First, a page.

We answer a few of our most frequently answered questions here.

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What does a construction lawyer do?

A construction lawyer handles numerous different legal needs for construction businesses, such as subcontractors and material suppliers, including but not limited to contract review, payment collection such as mechanic’s liens, breach of contract claims and litigation, employment law, and OSHA guidance. We, as your law team, draw up and review construction contracts to ensure you are protected on the front end to prevent costly disputes later on. We also represent you in negotiations and in court if it reaches that point.

Do I need a construction lawyer?

It is recommended to consult with a construction attorney if:

  • You run a construction business and need a partner to help you grow your business and limit your risks and liabilities.
  • You are starting a new project and want to make sure the subcontract or construction contract you are signing is a fair, legally sound document.
  • You haven’t been paid on a job and need to file a mechanic’s lien to secure your right to payment.
  • You are having a conflict with your employee or need to set up an employee handbook and processes to ensure you are following local and federal laws.
  • You have been issued an OSHA citation and need an attorney to represent you in the administrative proceedings.
  • You need to file a lawsuit or a lawsuit has been filed against you.

If you have any doubts or concerns before starting your next project, reaching out to a construction law firm to understand the process and ensuring you are entering into a fair contract might be helpful.

What is a mechanic's lien?

A lien is the vehicle used to make the amounts you are owed a secured debt. A lien is a piece of paper filed in the real property records that says you have an interest in this property because you have not been paid for labor and/or material used to improve the property. It is a public record, there for the world to see. A subcontractor attorney and material supplier attorney can ensure the mechanic’s lien is filed properly so that you can secure your debt and get paid for what you are owed! If the owner does not pay off the lien, the attorney can get a court order forcing the sale of the property to pay off the lien.

What are my rights as a Contractor?

As a Contractor, you have rights and duties under the law. It is best to consult with an experienced construction attorney so that you fully understand what your rights are and recognize the risks you assume with each job. One important thing to keep in mind is that you ALWAYS have lien rights in the State of Texas. No matter what a General Contractor tells you or what your construction contract may say about payment terms, you always have a right to file a mechanic’s lien and secure the debt owed to you.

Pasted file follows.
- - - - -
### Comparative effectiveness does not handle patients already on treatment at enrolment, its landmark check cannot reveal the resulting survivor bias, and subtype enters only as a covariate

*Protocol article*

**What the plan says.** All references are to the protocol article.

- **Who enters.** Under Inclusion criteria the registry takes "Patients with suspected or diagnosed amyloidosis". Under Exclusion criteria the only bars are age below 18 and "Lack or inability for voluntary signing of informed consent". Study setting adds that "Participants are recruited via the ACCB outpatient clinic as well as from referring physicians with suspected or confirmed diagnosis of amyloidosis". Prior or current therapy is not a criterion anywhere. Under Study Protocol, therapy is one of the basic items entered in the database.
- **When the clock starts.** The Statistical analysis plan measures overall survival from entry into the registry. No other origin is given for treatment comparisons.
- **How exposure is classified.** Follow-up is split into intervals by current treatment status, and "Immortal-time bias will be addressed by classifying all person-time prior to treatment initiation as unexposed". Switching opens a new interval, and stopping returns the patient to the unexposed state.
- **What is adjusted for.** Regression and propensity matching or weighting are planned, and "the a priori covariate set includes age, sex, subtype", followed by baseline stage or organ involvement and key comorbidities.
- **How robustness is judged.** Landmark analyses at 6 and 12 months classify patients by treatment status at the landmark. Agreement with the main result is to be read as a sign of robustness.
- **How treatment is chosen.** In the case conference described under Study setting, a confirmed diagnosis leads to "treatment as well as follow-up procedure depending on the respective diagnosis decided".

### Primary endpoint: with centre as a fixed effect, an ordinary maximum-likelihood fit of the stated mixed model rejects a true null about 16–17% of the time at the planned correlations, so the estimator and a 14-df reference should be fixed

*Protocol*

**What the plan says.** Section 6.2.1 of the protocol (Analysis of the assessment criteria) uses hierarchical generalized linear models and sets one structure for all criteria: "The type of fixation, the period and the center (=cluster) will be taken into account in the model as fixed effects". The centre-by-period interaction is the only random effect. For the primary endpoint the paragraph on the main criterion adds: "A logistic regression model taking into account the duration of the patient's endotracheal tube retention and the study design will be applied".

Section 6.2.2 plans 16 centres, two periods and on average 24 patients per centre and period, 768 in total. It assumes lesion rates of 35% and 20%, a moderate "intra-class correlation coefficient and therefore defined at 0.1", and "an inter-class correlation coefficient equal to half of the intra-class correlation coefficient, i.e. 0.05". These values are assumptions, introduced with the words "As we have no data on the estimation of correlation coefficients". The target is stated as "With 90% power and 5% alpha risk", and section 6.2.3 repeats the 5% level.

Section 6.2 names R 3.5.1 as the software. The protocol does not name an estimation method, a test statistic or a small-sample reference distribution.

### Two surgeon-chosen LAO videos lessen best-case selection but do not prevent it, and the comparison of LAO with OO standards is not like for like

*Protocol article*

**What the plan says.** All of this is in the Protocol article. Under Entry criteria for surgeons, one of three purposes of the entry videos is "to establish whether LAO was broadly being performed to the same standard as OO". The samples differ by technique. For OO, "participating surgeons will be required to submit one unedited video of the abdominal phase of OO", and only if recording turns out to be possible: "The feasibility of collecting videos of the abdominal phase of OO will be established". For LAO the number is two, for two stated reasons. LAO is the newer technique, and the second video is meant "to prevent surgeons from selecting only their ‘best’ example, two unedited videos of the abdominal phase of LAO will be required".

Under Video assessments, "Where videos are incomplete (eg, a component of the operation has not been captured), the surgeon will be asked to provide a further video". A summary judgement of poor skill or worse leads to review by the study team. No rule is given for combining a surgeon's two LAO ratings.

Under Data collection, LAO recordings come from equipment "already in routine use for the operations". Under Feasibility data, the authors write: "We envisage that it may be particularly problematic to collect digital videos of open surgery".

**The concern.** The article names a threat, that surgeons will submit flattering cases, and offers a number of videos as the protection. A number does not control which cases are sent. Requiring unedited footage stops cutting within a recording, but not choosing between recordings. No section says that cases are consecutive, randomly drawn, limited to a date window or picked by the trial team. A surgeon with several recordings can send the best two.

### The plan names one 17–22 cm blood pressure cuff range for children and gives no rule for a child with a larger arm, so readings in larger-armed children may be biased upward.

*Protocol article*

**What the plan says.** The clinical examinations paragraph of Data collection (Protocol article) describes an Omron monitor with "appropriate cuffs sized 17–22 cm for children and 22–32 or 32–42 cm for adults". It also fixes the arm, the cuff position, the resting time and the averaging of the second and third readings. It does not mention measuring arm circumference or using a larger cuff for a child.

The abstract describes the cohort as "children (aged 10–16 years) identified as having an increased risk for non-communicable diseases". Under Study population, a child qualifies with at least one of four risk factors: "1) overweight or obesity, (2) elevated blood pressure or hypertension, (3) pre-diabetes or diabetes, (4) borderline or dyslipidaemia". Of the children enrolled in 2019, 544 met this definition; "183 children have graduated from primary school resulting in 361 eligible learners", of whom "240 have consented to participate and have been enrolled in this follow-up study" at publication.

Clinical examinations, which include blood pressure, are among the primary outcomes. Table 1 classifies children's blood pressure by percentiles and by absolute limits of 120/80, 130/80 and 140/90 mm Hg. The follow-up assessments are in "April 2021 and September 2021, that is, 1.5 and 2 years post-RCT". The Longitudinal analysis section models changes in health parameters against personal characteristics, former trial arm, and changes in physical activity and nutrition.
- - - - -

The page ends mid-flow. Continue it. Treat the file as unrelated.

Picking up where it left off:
Should I sign this lien waiver?

In Texas, there are four standard lien waivers:

  • Conditional upon Progress Payment
  • Unconditional upon Progress Payment
  • Conditional upon Final Payment
  • Unconditional upon Final Payment

The conditional waiver on progress payment is submitted at the same time a pay application is provided. For the next pay application, you will need an unconditional waiver for the month before and a conditional waiver for the current pay application. This process is followed throughout the whole project, until the final pay application. For the final pay application, the Subcontractor submits the conditional waiver on final payment, which states the total remaining amount you are due for the project, including retainage. Once you are paid in full (including retainage), you supply the General Contractor with the unconditional waiver.


What is the scope?

A scope is what is attached to the contract or subcontract and describes the work you are hired to do. A bid is an offer you send to the General Contractor or Owner saying that you will do the work described for a certain price. Your bid and the scope attached to the contract or subcontract are rarely the same. More importantly, your bid will not become part of the contract. Every time you receive a construction contract to sign, you need to review the scope as if you were reviewing a new project to bid.

What is the first thing I should do when I receive a contract in response to my bid?

Make sure the scope attached to the contract is the same as your bid.

I’ve received my subcontract from the General Contractor. What do I do next?

If you are a Subcontractor, a bad subcontract can land you in a costly lawsuit, where you lose hundreds of thousands of dollars to costly legal fees! As experienced construction law attorneys, we’ve seen these scenarios play out more times than we can count. Call us today to review the contract for a flat rate; we will equip you with the best tools to negotiate your subcontract.

I’ve found myself on the wrong end of a misapplication of construction trust funds claim. What do I do next?

You should always pay your subcontractors and suppliers for good and timely work if you have already been paid by the General Contractor for that project. Your first step is to verify your accounting to make sure all payments have been properly applied to the correct project, and any records of defective work are clear and recorded. Your next step is to contact us. Let us take the pressure off your shoulders and help you with your construction trust fund claims.